A long time ago before Jon and I were friends I blasted Jon for his column in the Arizona Republic on panhandling and I criticized Phoenix city government particularly the Phoenix PD for issuing citations to panhandlers. Panhandlers don’t go to court and they don’t take care of the citations that go to warrant and so we get to feed and house the panhandler when he gets arrested for an outstanding warrant.
And here is what Governor Ducey and his conservative buddy, a transplant New Jersey transit cop politician got passed in 2015. A law that in 2013 was found unconstitutional and that even whacko Jan Brewer wouldn’t sign.

Speaking of the Homeless.

and my favorite article today.

From my phone: today's Arizona Republic has stories on the homeless. One about the Group Homeless Angels.

Cal, you wrote,
"A long time ago before Jon and I were friends I blasted Jon for his column in the Arizona Republic on panhandling and I criticized Phoenix city government particularly the Phoenix PD for issuing citations to panhandlers. Panhandlers don’t go to court and they don’t take care of the citations that go to warrant and so we get to feed and house the panhandler when he gets arrested for an outstanding warrant.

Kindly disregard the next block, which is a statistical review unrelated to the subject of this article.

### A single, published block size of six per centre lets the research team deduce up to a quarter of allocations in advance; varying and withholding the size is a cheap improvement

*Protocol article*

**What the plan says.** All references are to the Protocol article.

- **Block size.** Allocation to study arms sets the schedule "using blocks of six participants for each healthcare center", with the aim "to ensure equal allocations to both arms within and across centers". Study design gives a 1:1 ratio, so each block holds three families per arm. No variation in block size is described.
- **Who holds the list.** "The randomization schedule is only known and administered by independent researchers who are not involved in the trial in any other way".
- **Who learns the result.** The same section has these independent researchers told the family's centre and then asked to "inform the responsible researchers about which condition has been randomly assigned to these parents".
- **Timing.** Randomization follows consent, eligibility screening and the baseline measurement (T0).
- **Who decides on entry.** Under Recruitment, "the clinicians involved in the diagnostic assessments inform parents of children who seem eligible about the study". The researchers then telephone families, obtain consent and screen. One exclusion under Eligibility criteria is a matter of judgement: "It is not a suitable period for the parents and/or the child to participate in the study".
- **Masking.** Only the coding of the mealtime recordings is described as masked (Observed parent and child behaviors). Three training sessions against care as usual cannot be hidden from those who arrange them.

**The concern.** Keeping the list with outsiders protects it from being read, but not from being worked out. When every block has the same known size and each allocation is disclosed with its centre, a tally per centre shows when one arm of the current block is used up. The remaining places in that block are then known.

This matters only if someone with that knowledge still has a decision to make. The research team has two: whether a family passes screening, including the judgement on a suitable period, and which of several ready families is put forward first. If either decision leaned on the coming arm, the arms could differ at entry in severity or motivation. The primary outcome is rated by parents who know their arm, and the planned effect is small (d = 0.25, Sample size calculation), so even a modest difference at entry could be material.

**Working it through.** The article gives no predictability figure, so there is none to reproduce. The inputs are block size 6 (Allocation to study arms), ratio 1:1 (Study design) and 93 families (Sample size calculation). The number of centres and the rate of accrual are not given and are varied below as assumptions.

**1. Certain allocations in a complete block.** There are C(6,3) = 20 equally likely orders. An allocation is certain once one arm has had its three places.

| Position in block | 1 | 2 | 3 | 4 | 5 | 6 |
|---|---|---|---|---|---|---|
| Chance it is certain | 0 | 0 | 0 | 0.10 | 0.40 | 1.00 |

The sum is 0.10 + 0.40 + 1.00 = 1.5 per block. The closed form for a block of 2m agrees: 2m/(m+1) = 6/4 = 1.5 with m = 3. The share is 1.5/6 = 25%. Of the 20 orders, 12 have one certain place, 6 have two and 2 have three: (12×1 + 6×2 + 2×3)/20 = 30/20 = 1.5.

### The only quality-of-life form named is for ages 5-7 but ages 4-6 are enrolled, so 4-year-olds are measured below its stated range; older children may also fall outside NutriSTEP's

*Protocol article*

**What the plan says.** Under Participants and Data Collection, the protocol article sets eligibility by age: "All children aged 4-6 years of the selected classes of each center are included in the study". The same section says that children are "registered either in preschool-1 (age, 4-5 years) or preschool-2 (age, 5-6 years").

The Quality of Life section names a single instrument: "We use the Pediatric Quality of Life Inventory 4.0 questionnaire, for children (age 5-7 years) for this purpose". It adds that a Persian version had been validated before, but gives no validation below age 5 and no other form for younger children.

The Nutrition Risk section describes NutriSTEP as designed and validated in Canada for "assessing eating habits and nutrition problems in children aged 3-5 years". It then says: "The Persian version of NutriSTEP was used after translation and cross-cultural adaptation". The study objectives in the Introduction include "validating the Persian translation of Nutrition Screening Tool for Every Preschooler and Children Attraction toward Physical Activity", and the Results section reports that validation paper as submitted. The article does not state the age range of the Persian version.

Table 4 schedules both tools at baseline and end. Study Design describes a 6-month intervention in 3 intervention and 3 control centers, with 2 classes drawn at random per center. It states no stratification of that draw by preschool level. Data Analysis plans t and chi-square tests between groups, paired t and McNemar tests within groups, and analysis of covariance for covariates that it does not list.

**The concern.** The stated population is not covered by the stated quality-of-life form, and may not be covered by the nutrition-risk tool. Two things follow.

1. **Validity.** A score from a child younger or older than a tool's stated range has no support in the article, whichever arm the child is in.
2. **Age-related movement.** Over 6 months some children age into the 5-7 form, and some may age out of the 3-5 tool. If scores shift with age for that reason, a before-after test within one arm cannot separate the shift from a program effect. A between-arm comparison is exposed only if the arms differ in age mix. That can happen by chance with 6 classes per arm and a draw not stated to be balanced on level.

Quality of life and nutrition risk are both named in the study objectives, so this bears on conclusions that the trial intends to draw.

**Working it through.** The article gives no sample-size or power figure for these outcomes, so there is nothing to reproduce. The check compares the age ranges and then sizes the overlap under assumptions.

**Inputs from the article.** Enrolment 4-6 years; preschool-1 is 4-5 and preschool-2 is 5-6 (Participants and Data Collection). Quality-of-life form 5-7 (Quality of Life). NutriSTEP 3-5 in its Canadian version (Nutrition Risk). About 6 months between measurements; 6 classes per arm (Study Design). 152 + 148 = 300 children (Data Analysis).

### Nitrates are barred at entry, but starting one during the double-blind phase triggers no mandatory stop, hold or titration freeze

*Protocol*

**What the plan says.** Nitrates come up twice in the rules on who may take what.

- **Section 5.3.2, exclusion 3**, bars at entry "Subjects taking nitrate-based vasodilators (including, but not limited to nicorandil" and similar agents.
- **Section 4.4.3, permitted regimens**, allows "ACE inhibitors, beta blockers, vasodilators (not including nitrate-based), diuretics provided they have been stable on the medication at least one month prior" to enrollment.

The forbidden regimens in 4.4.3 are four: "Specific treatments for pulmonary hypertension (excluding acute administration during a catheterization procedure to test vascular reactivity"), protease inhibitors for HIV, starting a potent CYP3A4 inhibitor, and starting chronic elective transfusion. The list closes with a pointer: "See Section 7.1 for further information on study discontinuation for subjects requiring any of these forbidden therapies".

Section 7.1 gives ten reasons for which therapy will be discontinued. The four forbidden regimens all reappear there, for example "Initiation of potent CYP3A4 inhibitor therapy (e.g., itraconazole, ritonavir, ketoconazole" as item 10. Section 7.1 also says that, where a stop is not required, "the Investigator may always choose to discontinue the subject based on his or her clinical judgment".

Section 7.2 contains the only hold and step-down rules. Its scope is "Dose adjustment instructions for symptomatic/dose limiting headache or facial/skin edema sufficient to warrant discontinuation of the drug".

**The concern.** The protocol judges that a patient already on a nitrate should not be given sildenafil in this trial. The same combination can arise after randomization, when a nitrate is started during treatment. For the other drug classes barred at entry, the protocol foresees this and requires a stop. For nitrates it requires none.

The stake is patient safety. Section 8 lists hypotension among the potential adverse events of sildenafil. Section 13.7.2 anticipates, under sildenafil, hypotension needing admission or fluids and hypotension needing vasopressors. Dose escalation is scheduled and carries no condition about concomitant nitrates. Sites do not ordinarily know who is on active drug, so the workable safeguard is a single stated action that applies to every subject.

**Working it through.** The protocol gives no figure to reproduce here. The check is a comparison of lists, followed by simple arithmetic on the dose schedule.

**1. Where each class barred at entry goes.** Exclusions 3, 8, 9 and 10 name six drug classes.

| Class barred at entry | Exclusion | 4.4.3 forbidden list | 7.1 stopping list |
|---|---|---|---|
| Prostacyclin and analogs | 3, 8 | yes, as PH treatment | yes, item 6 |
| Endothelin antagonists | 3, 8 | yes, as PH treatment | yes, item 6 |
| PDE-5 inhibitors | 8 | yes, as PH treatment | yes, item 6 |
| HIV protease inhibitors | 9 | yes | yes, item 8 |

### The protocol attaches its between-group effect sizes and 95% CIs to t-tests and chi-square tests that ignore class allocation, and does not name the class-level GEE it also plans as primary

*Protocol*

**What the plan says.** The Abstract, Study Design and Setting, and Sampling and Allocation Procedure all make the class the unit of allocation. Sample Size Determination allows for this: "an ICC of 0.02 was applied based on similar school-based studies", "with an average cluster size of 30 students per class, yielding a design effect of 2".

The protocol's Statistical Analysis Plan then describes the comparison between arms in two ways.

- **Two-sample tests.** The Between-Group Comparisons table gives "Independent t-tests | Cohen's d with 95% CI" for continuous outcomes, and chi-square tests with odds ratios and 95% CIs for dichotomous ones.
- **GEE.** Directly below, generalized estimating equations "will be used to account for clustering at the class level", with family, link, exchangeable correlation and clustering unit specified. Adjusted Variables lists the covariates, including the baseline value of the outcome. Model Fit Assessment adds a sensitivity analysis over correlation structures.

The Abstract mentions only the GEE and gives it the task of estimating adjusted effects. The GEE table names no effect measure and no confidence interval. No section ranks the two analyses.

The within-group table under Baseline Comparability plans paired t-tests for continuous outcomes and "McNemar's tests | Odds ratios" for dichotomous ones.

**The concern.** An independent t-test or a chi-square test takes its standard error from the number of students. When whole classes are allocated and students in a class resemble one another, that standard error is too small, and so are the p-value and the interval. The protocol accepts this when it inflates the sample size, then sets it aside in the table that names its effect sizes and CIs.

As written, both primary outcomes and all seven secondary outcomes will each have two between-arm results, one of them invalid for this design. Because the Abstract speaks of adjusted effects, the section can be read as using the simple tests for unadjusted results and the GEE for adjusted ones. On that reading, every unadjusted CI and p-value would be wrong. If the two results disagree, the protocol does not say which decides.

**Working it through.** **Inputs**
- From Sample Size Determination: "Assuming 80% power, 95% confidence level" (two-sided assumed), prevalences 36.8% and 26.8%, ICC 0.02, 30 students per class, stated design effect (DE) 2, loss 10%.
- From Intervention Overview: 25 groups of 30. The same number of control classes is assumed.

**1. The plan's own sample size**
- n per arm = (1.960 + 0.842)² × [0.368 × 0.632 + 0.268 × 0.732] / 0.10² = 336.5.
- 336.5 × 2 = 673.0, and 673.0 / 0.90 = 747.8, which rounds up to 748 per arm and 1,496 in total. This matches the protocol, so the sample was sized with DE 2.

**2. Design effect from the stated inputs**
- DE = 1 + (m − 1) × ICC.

And here is what Governor Ducey and his conservative buddy, a transplant New Jersey transit cop politician got passed in 2015. A law that in 2013 was found unconstitutional and that even whacko Jan Brewer wouldn’t sign."

But, Cal, you'd have to admit it sure keeps the jails full--and fills the pockets of Corrections Corporation of America. Just another scam on the taxpayers.


Coyote Cal, even though we could never live in the same place, I like your style and the fact your heart's in the right place.

Bradley, U might be suprised how spiritual it is in the desert where the silence roars. Like I use to tell my mom, "instead of finding god in a building, I'll take you to the top if Mingus Mountain in a lightning and thunder storm where you will feel the presence if an almighty power". She would just sorta laugh and say oh you are so silly. I hope she has met her maker but if she has I am on the road to meet